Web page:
• Go back and forth. This is the essence of bargaining. He will come down, you will go up, until you meet somewhere in the middle. You may pay a bit more than you wanted to, he may sell a little cheaper than he wanted to. But if you're both relatively satisfied, this will be a successful sale.
  • This is a good time to highlight some of the product's disadvantages - a stain or discoloration, hanging threads, mismatched colors, anything you can think of that makes this particular item less than perfect.  
  • Claim your power. If after several efforts the price is still too high but you're keen on the purchase, walk away. Chances are you're still in the game, and this may help clinch the deal.  
  • If you really cannot agree on a price, refuse and end the session. Be firm, say No, and leave. Not every bargaining session ends in a sale and if you can't agree on a price, there's no point in prolonging the agony.
art of haggling - Moroccan carpetsBargaining is an art and a science: there's a right and a wrong way to do it. And you can bargain for pretty much anything - not just for carpets or in markets. Photo Anne Sterck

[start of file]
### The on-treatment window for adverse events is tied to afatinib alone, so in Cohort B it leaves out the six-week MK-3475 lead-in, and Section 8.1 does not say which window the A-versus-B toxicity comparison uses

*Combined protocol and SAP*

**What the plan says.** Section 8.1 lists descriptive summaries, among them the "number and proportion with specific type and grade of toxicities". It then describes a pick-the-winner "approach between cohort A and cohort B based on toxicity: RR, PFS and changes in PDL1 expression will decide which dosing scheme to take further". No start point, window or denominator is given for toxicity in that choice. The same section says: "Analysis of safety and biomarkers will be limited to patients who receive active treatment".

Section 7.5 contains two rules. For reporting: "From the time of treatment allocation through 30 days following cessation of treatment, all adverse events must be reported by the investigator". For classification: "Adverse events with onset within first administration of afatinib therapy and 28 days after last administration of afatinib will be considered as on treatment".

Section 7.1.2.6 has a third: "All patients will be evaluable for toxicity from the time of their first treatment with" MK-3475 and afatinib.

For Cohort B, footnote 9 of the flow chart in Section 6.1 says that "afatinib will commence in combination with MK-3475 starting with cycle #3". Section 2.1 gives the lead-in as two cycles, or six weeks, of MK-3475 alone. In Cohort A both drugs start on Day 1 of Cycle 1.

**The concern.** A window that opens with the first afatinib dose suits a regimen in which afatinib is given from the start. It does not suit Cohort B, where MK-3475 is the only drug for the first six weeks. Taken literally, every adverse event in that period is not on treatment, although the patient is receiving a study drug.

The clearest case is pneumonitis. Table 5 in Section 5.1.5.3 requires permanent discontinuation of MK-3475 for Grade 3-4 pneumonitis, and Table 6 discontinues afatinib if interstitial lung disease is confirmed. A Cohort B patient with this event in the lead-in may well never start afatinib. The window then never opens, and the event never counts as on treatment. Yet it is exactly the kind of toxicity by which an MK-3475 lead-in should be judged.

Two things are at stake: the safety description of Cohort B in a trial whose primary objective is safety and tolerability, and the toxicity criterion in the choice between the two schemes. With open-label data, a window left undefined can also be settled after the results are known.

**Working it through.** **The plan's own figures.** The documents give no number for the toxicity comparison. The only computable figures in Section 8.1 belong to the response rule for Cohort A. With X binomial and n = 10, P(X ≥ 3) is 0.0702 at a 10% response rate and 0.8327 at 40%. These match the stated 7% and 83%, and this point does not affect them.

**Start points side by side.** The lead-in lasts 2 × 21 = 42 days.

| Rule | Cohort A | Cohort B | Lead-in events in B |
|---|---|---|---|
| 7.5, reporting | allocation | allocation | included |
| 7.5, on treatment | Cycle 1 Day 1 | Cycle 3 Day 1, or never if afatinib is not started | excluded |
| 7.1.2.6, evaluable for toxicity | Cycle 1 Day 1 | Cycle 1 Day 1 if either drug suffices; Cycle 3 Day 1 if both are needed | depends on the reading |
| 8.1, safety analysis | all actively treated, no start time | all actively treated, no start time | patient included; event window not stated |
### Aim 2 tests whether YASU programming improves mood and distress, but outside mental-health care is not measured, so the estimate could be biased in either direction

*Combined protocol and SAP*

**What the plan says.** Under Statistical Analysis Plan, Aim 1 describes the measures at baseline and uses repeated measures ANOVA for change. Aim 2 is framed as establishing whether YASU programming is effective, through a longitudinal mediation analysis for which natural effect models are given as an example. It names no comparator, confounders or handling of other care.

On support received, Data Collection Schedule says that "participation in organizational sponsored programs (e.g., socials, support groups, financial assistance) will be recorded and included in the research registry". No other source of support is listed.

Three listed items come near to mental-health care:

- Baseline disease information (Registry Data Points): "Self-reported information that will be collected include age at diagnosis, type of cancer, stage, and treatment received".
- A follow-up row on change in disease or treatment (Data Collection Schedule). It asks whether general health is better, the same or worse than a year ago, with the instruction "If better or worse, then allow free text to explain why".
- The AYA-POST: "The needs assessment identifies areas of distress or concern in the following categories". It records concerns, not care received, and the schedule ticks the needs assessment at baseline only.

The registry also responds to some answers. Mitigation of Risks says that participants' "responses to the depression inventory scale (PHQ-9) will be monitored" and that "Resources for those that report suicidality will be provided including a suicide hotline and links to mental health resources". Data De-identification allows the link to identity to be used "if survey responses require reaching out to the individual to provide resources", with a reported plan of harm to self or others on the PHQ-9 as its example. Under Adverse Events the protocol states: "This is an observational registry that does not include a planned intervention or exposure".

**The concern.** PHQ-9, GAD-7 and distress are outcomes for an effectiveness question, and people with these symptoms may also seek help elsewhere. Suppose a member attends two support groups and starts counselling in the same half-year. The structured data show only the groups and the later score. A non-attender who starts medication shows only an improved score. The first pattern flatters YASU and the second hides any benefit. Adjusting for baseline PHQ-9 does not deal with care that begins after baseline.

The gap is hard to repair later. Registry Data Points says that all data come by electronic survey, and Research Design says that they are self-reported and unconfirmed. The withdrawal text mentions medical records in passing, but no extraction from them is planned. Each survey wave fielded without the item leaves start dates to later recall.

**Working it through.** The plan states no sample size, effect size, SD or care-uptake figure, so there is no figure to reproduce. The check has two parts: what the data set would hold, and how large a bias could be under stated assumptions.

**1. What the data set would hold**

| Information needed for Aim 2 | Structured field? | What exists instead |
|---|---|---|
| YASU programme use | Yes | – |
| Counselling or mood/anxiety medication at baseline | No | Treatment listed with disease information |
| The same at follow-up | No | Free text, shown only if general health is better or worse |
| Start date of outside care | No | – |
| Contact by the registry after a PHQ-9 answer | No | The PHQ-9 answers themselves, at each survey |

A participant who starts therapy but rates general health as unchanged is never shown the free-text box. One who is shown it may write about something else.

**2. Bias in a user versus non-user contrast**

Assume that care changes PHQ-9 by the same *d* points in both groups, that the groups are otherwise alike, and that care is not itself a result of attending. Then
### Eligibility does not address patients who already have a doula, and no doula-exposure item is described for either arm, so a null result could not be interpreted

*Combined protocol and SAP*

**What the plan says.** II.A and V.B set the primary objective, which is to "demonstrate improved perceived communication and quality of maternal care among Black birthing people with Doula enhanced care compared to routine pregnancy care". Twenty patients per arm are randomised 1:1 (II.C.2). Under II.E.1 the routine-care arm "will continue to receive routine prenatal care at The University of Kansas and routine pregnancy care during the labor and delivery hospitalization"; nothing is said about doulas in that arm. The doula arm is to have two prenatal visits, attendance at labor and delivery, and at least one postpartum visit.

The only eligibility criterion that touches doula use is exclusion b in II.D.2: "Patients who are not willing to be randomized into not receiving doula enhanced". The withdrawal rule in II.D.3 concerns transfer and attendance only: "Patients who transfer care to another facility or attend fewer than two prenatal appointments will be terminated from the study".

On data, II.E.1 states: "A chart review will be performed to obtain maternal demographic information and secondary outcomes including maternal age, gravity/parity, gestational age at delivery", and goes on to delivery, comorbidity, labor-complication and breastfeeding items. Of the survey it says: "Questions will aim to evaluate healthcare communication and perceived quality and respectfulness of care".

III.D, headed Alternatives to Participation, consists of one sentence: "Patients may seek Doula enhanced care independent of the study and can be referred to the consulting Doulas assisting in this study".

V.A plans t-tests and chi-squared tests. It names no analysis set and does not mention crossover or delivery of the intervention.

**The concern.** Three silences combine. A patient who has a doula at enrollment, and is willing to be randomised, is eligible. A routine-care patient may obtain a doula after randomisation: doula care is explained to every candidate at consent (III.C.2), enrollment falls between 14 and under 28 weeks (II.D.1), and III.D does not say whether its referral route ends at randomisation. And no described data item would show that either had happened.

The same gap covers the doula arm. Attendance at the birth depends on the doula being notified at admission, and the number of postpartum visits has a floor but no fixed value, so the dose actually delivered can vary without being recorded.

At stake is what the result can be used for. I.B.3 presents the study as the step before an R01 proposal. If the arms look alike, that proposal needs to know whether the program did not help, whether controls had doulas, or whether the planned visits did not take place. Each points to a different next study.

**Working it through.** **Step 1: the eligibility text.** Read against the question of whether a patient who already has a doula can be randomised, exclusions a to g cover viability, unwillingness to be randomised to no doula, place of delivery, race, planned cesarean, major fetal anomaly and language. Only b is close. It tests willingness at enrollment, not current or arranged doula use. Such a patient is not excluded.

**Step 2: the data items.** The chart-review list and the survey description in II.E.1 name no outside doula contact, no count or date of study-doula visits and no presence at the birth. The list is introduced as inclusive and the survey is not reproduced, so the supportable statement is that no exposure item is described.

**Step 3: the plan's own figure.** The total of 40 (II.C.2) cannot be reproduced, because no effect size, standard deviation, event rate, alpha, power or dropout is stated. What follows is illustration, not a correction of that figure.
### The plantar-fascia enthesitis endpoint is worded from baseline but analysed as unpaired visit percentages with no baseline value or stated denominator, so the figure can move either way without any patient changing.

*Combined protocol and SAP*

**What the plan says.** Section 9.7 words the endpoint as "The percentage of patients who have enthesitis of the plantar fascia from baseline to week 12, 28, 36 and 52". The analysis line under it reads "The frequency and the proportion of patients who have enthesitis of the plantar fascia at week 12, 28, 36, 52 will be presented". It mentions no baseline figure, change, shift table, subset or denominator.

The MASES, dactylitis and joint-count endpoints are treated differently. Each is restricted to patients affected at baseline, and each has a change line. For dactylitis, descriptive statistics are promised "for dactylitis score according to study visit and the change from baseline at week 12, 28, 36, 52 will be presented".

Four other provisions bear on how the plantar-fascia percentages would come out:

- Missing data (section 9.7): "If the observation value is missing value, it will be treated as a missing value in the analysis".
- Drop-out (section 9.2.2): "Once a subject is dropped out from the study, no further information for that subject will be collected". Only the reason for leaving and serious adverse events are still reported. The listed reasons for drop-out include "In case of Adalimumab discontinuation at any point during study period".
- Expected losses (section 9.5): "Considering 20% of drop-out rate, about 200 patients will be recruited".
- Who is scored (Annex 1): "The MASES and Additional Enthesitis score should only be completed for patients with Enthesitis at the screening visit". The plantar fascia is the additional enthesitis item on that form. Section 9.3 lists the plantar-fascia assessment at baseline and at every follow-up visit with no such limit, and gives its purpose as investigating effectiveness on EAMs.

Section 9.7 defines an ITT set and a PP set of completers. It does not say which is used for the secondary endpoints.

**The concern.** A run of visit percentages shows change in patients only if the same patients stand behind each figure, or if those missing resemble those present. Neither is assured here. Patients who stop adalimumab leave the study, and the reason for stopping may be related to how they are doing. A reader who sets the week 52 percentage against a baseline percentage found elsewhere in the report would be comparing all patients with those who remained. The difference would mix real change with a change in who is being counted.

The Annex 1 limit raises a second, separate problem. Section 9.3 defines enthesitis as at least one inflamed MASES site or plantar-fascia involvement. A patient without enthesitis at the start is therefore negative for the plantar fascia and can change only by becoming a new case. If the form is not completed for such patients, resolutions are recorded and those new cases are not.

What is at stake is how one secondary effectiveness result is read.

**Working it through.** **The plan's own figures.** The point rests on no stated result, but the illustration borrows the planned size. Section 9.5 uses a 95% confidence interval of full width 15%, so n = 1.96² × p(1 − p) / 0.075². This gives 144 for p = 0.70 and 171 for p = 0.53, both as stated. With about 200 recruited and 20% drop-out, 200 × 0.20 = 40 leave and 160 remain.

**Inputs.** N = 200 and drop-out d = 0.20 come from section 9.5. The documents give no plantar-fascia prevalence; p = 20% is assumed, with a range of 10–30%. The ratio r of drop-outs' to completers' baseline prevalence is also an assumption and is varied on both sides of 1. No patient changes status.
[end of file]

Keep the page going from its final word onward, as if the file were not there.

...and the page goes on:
Some final words of wisdom about haggling and bargaining

Now that we've looked at the building blocks of bargaining, here are some of the subtleties that come with it.

  • Courtesy lies at the heart of most bargaining. Aggression, arrogance or anger will usually be counterproductive so please, leave your frustration outside. 
  • Don't start haggling unless you are truly interested in buying; Western-style comparison shopping is not the norm everywhere.
  • If you're not planning to buy, say so. Tell the vendor you'll be back another day and that you're just looking. It won't stop her from trying to sell, but at least you'll have a clear conscience as you walk away.